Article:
Q&A Friday #21: If You Could Play Karl Rove For A Day…
The president’s job approval rating is dropping into the low 40’s, not good. If he falls much farther than this, he’s going to have big problems trying to get things done.
3 things I think are hurting the President. Iraq, the border and Increasing fuel prices.
Now, the average Joe probably doesn’t pay much attention to the first two, but he does pay attention to the last one mentioned here.
Everybody is going to take notice (and probably be angry too) when they are paying more than 3 bucks a gallon to fill up the family SUV.
I think the President’s done a good job so far, but I’m wondering how he’s going to get himself out of the rut he appears to be in. How is he going to get OPEC under control? Is he going to deal with the border? How does he get the message across to the American people to fight the good fight in Iraq? If you were in Karl Rove’s position, what would you advise the President to do?” — Scorched_Earth
Answer: See, this is a great question because what political blogger could resist the opportunity to play Karl Rove for a day?
By the way, I agree with you that Iraq, the border, and fuel prices are the three biggest thorns in Bush’s side. Here — in brief — is how I’d tell Bush to handle them:
1) Fuel Prices: There’s no quick fix for this problem. Tapping the strategic reserve wouldn’t help much and from everything I’ve seen, OPEC isn’t deliberately driving up the prices.
Instead, this appears to be a problem that’s going to be around for a little while. So, what Bush should do is put together a proposal designed specifically to meet this country’s gas needs.
It should include drilling of ANWR, even more tax incentives to build new refineries, getting rid of all the specialized gasoline blends, and maybe some sort of increase of CAFE standards (which is popular, although personally, I’m not a fan).
Then Bush needs to explain that this isn’t an instant fix, it’ll take awhile for these changes to make a difference. He can also talk up the recently passed energy bill which addresses some of these same concerns. Maybe this isn’t the instant solution people want, but at least the American public will see that Bush is trying to deal seriously with an issue that they care about.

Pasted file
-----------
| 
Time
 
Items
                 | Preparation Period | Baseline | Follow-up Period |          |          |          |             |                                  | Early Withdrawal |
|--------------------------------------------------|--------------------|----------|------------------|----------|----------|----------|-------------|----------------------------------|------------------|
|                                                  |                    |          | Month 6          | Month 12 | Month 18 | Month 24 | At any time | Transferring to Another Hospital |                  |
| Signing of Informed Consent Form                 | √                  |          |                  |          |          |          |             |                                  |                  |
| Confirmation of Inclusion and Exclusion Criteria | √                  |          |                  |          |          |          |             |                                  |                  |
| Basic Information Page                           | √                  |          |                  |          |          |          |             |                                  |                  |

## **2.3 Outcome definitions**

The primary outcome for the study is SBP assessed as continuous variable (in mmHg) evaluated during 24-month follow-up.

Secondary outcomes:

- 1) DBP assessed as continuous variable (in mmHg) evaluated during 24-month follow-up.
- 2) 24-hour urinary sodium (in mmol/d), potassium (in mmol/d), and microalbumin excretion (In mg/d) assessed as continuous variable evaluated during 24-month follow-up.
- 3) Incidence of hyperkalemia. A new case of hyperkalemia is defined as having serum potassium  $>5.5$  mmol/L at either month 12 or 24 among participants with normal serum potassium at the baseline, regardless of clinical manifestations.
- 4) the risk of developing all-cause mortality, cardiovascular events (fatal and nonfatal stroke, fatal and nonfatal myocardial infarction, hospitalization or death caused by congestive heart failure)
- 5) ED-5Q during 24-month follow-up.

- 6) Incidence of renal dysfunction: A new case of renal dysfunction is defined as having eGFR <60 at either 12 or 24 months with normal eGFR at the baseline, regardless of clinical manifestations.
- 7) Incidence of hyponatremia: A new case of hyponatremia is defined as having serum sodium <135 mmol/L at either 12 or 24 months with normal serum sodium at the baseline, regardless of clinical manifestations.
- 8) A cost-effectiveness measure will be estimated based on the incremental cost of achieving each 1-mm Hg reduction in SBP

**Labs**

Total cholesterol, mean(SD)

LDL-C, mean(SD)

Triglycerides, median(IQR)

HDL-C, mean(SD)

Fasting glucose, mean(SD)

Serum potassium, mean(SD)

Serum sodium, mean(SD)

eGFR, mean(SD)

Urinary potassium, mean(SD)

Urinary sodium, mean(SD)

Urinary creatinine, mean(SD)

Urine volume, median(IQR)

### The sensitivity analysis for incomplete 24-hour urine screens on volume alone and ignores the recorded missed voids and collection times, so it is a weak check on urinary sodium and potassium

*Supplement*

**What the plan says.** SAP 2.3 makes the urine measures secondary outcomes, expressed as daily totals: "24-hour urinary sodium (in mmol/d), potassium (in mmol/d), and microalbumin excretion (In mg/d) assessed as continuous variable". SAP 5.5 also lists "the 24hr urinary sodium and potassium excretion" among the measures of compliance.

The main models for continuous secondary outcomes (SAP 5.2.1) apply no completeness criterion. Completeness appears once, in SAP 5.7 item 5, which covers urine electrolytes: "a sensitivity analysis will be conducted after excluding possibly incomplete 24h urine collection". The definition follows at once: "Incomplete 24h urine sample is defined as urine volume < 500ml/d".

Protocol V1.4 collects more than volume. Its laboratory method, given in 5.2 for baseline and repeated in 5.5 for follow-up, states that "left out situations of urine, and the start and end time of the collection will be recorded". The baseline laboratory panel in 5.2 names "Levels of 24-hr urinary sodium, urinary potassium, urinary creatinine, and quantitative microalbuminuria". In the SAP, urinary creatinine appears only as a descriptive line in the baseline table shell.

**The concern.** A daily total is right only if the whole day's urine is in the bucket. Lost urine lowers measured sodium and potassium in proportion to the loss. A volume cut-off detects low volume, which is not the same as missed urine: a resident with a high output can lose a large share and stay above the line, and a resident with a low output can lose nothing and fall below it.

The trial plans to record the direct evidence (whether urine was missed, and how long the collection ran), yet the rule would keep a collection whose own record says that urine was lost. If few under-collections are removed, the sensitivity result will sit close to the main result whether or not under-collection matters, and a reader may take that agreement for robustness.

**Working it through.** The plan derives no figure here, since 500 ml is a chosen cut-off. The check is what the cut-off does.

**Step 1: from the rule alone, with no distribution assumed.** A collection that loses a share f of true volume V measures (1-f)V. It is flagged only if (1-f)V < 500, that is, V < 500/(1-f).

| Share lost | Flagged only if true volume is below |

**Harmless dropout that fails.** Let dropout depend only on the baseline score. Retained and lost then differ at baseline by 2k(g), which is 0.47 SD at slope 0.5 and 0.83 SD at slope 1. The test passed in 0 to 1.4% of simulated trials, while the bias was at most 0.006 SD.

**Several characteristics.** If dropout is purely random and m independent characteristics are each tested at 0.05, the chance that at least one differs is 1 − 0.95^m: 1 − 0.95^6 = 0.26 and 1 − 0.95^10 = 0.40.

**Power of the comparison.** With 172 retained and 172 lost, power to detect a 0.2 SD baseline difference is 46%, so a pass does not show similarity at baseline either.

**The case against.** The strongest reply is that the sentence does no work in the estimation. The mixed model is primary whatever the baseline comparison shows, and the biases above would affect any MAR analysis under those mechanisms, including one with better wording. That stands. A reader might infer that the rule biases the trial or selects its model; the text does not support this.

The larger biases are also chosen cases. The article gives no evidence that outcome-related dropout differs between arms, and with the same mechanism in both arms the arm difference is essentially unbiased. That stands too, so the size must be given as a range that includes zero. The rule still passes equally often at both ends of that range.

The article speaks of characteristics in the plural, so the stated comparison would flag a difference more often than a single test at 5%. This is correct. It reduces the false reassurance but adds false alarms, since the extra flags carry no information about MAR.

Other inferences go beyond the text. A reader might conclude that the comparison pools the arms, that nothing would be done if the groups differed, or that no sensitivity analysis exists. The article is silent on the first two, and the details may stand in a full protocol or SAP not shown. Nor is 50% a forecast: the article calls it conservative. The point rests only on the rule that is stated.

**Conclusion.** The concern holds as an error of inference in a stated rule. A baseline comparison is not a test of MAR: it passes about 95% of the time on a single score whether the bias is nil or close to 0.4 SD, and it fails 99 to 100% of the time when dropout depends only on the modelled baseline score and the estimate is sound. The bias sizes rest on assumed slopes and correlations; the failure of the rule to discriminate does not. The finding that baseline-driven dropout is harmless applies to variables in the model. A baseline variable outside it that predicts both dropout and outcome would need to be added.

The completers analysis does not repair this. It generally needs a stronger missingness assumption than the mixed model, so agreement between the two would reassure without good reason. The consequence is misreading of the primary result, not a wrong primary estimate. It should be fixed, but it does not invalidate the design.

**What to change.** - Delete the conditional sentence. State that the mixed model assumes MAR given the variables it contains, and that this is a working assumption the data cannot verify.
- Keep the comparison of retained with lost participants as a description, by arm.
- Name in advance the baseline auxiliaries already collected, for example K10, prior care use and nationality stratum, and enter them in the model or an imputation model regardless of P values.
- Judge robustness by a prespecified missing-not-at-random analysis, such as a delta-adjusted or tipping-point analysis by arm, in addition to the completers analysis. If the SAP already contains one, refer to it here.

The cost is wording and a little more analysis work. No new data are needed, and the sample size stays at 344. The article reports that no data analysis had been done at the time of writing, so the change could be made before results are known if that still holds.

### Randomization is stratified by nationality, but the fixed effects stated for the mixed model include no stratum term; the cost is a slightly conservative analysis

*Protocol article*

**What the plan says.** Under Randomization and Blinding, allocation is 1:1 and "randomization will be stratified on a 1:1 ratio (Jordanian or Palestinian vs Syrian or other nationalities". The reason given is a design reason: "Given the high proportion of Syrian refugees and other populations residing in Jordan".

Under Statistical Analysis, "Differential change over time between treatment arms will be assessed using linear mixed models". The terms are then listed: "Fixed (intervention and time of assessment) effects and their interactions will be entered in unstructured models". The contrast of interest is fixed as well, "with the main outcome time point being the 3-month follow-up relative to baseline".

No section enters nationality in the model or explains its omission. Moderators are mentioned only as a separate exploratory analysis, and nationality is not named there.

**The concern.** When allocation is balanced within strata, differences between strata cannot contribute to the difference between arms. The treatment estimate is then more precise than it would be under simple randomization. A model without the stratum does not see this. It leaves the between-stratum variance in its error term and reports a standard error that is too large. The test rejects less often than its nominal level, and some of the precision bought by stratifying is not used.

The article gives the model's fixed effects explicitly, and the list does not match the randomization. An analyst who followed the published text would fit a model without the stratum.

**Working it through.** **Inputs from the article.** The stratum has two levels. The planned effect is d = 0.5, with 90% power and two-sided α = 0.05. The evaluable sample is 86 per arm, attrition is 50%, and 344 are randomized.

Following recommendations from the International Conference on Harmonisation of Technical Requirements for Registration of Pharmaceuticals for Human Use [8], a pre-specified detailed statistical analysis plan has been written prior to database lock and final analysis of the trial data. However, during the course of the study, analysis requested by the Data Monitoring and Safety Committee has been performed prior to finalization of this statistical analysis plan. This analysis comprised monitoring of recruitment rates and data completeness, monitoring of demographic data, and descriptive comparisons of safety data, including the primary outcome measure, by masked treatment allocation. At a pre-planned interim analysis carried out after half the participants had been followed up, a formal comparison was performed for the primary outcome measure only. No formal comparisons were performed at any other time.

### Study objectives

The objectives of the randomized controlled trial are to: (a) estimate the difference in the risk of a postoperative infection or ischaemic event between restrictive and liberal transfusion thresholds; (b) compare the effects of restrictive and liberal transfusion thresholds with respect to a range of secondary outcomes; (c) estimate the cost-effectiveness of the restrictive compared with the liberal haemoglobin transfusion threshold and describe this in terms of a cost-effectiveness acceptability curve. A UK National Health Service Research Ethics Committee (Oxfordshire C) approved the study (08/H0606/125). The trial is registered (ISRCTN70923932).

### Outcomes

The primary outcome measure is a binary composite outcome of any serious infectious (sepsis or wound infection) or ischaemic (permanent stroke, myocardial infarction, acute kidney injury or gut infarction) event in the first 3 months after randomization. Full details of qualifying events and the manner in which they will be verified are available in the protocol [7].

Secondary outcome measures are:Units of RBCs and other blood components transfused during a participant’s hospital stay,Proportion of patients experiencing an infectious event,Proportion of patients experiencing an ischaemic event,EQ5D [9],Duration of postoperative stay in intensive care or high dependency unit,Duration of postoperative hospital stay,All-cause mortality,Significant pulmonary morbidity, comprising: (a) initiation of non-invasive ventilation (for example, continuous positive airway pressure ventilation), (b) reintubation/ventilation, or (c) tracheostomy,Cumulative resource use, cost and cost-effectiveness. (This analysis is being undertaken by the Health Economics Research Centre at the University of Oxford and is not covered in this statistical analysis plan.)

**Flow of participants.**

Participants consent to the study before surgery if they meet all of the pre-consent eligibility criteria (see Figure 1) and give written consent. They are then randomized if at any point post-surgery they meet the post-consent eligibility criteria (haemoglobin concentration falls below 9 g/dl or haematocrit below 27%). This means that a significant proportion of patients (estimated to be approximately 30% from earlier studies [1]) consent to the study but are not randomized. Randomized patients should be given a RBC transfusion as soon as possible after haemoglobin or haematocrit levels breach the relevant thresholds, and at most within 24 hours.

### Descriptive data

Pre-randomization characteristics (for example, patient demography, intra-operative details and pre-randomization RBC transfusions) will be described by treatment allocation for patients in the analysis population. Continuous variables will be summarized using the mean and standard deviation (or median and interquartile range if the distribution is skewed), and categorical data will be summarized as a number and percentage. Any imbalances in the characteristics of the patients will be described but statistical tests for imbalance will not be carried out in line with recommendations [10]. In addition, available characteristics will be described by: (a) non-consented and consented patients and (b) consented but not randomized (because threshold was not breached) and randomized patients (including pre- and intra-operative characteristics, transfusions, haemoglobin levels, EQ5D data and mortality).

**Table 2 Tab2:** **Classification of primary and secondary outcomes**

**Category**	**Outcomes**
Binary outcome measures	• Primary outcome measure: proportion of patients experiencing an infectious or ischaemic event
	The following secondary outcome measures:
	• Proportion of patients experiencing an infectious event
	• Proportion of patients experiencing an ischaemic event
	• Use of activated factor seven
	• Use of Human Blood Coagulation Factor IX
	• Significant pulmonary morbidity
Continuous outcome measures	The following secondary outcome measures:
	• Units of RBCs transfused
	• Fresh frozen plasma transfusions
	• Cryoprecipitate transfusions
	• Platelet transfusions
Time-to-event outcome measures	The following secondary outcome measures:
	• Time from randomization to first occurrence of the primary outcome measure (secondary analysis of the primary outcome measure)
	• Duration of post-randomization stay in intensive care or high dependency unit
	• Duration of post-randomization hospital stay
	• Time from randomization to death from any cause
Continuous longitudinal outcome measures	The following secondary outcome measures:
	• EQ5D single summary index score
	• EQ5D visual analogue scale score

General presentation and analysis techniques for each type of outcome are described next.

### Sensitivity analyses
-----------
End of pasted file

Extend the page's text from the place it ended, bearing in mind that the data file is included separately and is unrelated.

2) Bush hasn’t been serious about illegal immigration or border enforcement and it is hurting him. Now, of course, he can’t reverse course 180% without looking like a hypocrite, so what he should do is introduce two bills.
The first bill would beef up border security immensely, increase penalties for employers that hire illegals, prevent illegals caught in the US from ever becoming citizens, etc., etc — Ya know, the sort of thing that would make Tom Tancredo and Michelle Malkin swoon.
The second bill would be the lame stuff all the people who are serious about illegal immigration don’t like: amnesty, worker programs, allowing illegals still in the US to pay a fine and stay here.
Then Bush could announce that he’s going to push bill #1 FIRST and then after it passes, he’ll go back to Bill #2. That would enable Bush to talk tough about illegal immigration which would be wildly popular, while still telling Mexico and the people who are soft on illegal immigration that he’s going to address their concerns later.
After Bill #1 passes, Bush would gain credibility with the people who want to be tough on illegal immigration. So then, pushing Bill #2 wouldn’t hurt him very much. Of course it probably wouldn’t pass either, but the people who were soft on immigration would still be able to see that Bush is on their side, he just wasn’t able to overcome popular sentiment.
3) When it comes to the war, I don’t think Bush needs to change course, I just think he needs to show the American people some fire. Early on, in his, “Bring ’em on,” and, “wanted dead or alive,” days, Bush seemed to be firm, in charge.
But, the Bush administration has always been terrible at using the bully pulpit and other than when he’s campaigning, W’s a bit too mild and reserved.
I mean, come on, you’ve got liberals running around screaming that we’ve lost the war, that it’s for nothing, that Bush is incompetent, he’s a liar, that he should be impeached — and from Bush, we get, “Well, no, we’re going to hang in there.” The man has the tenacity of a bulldog, but the calm and measured way he speaks doesn’t always reflect his Churchillian attitude.
So how about we get a little less Jimmy Stewart and get a little more John Wayne? Make it absolutely clear that we’re not pulling out until the job is done. Lay a couple of salvos down on the anti-war crowd. For example, how about, “Some people insist we unconditionally surrender to the terrorists by cutting and running from Iraq. I say they are seriously lacking in judgment.” Put the anti-war pols on the defensive for a while instead of letting them have an unlimited number of free shots at the President
Also, put the war in context: explain it in terms of the sacrifices we made to win in Japan, Germany, and Korea. As Newt Gingrich suggested, let Bush talk to the American people about, “Blood, Toil, Tears and Sweat.” Make it clear that this is tough duty, but we’re Americans, we can handle it. Give the American people some markers of success to look forward to: the constitutional referendum in October, the election in December — and make it very clear that we look forward to having our troops home, but we will not allow politicians here in the states to throw away the sacrifice made by our troops in Iraq. Let them know that we want to have the Iraqis policing their own democratic country, so we can bring our troops home victorious.
If Bush just showed a little more fire and explained things just a little better, I think that in and of itself would be enough to significantly buck up people’s confidence about how the war is being handled.